Franky G: (Laughs) A lot come to mind. I like Marlon Brando. I like Katharine Hepburn. I like Spencer Tracy. I like Dustin Hoffman, with whom I worked [on “Confidence.”] He’s like my biggest [role model]. I like Benicio Del Toro. I admire him a lot. He was great in “Traffic,” he got an Oscar for it. I spoke to him. In L.A., we ran into each other. I look up to him a lot. I’d love to do a film with him. I also admire Robert De Niro. He keeps it low profile. He lives in New York. Minimal interviewing and that’s what I like. I think of just doing good movies. The press and the other things I know come with the territory but sometimes you just like to lay back. You know what I mean. And that’s how I am.
…Franky exits and director Eric Eason enters. And Mr. Eason? Is he also laid back? On first glance, he appeared pleasant, a little nervous and restrained, or maybe it was just by comparison to Franky…
iW: When you won the award at Tribeca, did you meet DeNiro?
Eric Eason: I met all those people. I shook hands. That night everyone was there from Scorsese to De Niro and all those people. But it was more like a whirlwind shake-fest.
iW: One would think Scorsese especially would be enthused over “Manito” if he saw it.
Eason: Yeah, you would think. There’s definitely a lot of parallels to what he was doing early on in his career to what the story of what “Manito” is.
iW: In fact, Variety wrote of “Manito”: “An electrifying feature debut that merits comparison to its spiritual granddaddy ‘Mean Streets.’” How do you react to that?
Eason: “Mean Streets” is definitely a masterpiece, but “Manito” probably has its roots more in something like the Italian neorealistic “The Bicycle Thief” and those sort of really heavy kind of melodramatic cinema verite works, such as the works of Italian neorealists like DeSica and Rossellini’s stuff. Scorsese’s… I think the remark is there because of the neighborhood, Little Italy to uptown.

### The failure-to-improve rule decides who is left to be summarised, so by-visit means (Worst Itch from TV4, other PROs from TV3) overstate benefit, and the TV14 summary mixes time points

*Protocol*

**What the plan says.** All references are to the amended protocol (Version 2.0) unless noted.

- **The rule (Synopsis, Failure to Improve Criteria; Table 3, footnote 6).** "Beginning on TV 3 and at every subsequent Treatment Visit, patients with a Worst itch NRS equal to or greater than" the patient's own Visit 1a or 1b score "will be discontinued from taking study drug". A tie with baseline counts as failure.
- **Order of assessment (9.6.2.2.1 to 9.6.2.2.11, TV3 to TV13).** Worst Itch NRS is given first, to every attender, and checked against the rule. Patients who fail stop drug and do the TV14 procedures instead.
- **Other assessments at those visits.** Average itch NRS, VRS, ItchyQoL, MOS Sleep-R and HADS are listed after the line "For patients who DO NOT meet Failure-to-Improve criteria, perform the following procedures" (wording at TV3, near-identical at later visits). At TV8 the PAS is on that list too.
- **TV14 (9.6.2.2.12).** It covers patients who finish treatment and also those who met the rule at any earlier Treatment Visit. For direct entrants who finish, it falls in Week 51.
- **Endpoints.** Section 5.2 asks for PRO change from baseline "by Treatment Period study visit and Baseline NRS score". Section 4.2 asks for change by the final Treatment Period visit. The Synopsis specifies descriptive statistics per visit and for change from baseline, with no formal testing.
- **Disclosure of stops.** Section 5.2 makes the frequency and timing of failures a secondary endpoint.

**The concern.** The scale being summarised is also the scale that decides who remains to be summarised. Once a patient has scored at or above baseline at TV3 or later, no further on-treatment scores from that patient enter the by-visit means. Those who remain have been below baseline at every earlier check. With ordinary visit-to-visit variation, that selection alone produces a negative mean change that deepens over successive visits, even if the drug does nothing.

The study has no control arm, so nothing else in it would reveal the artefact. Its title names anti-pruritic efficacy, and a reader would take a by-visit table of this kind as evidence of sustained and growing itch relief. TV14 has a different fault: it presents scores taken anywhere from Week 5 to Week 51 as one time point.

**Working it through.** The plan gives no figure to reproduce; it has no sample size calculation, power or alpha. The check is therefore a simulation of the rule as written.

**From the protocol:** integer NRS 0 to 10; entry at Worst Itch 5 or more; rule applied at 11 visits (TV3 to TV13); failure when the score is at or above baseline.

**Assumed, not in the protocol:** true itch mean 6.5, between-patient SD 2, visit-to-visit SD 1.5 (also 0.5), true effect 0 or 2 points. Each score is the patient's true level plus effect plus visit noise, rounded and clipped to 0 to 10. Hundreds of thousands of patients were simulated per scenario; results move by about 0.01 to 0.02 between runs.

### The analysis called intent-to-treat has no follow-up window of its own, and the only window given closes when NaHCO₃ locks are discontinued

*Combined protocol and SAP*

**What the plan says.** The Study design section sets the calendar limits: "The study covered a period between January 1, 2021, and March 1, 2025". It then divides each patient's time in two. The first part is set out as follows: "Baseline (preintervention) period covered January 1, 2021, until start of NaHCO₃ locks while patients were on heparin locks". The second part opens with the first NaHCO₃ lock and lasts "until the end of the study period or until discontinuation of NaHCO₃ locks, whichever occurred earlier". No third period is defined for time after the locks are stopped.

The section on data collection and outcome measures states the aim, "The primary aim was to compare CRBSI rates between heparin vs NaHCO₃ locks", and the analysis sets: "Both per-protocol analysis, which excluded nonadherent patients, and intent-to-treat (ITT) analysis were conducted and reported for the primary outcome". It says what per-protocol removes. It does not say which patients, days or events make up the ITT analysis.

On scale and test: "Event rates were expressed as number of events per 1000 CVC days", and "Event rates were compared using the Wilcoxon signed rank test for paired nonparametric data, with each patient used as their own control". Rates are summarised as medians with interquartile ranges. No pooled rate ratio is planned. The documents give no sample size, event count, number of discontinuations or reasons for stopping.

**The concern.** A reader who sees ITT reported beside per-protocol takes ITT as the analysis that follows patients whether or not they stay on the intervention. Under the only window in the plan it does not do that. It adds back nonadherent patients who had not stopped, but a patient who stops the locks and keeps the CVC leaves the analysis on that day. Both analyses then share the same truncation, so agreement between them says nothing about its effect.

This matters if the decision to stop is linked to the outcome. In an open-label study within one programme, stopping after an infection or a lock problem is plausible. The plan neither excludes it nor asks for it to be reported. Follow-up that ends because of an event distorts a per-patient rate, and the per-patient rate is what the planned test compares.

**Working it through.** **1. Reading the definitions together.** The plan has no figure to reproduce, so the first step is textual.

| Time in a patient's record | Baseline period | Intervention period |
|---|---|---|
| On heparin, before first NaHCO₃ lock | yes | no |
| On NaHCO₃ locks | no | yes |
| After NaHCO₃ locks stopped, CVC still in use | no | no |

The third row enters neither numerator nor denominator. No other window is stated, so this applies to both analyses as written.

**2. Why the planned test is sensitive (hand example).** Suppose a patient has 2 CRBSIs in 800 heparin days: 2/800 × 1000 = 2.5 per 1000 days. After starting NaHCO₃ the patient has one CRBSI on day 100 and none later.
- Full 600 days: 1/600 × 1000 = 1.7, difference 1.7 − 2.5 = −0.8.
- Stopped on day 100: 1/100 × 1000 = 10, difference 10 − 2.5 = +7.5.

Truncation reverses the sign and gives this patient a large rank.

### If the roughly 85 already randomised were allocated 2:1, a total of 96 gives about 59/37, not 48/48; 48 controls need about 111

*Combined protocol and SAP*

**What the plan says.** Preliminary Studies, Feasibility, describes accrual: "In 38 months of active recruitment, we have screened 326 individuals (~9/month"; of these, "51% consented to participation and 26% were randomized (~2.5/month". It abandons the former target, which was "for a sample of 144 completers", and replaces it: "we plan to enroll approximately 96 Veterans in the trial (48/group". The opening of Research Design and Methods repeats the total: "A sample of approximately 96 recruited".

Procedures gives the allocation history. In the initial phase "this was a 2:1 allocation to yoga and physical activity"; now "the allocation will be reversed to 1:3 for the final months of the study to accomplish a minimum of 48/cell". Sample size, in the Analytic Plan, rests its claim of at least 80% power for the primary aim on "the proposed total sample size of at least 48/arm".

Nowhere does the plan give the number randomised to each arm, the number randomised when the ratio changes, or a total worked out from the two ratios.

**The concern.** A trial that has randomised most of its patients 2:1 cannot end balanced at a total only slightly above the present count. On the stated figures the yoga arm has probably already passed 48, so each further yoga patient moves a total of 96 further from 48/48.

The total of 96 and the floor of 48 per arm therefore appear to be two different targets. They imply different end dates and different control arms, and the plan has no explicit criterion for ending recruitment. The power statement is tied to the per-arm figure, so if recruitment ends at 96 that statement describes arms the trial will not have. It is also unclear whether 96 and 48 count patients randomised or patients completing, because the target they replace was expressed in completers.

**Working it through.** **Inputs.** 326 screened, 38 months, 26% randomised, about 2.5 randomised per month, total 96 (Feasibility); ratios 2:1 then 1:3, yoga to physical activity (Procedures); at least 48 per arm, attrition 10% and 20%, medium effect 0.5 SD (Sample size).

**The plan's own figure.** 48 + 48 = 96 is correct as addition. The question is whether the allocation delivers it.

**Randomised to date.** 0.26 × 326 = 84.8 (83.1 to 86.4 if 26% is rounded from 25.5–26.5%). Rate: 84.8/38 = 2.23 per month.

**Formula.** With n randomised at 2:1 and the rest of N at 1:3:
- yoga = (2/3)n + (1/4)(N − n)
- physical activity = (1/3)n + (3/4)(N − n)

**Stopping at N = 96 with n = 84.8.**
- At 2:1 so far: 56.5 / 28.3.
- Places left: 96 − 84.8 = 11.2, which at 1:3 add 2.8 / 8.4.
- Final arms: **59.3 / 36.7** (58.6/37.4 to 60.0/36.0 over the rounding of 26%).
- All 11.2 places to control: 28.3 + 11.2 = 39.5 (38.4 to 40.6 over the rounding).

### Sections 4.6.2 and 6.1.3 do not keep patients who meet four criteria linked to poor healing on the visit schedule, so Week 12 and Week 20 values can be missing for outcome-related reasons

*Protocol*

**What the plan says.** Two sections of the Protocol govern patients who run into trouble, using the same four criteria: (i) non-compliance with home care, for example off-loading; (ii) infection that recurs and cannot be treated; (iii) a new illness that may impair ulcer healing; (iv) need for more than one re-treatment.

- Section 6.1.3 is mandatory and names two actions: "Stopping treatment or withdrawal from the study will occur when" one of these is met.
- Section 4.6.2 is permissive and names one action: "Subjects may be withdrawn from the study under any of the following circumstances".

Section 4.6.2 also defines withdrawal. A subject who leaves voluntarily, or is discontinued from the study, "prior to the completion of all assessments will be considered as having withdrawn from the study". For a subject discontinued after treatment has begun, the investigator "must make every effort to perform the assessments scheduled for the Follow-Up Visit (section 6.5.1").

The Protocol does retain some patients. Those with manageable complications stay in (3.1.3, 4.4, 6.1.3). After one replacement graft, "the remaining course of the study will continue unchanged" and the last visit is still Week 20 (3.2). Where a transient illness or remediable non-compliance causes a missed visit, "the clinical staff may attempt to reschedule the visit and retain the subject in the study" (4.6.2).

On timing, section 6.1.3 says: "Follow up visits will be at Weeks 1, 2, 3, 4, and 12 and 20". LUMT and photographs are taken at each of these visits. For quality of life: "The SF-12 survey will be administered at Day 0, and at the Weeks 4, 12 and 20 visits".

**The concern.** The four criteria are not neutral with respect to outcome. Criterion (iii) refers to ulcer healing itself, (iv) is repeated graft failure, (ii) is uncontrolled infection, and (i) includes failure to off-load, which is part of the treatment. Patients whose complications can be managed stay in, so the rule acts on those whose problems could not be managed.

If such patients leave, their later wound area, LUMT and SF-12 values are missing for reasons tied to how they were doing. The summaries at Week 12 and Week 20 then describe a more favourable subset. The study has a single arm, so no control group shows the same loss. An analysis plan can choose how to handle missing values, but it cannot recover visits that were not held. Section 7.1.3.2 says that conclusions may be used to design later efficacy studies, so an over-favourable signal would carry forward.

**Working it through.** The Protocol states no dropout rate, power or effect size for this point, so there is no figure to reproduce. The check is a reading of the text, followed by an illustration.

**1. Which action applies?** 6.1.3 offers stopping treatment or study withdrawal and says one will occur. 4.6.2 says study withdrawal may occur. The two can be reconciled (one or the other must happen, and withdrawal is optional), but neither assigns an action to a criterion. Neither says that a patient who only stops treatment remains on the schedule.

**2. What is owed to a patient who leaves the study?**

iW: Now what about your distribution. You’re hooked up with sort of a new enterprise, Film Movement.
Eason: What we’re excited about is that they’re committed to do this theatrical release for the entire year and rolling it out to more theaters. A lot of distribution deals that we looked at were going to be really traditional where they would open in New York and L.A. for a couple of weeks or a week and see how the numbers were. What Film Movement was saying was, “Well, look. Let’s not do that. Let’s open in seven cities, and then after these seven cities, let’s go out to nine more and keep playing secondary and tertiary markets around the country. Then at end of a year, we’re going to have a really respectable box office because we’re not going to do a million dollars the first weekend, but we’re going to try to steadily pad the numbers.”
iW: Do you read the reviews of “Manito” at all?
Eason: Oh, yeah. Sure. You’d be crazy not to, only because sometimes it’s great to hear what someone doesn’t like about it. You definitely learn.
iW: Franky G. said he doesn’t read the reviews because he doesn’t want his head to swell. You’d like your head to swell.
Eason: Exactly. When you’ve been on the margins for so long and you’ve just dreamed about sort of making your first feature, you don’t even care if it’s a bad review. You just want to read [about it]. Having it be in print sort of validates that it wasn’t a dream. That you actually made it.
iW: Now with your next film, is a studio already involved?
Eason: Not yet. It’s being produced by Richard Gladstein. He produced “The Cider House Rules” and he was an executive on “Pulp Fiction” and “Jackie Brown” and “Reservoir Dogs.” So he’s the producer on it.
iW: So you’re his next wunderkind.
Eason: (Chuckles) I’m not sure about that.
iW: Well, if everyone is embracing you, you must be good.
Eason: Now, I mean, it’s great. But as great as it is, you still realize that it’s still a struggle everyday to turn the computer on and to keep writing and to do something that’s going to be good. This is kind of all in the past now. No one cares about it because it isn’t “My Big Fat Greek Wedding.” They say, “Okay, that’s sort of a little taste but let’s see you do something now that’s going to appeal to wider audiences. That’s the challenge.
iW: But there’s always a chance “Manito” might shock them at the box office.
Eason: Sure. Yeah, we’ll see. (Chuckles.)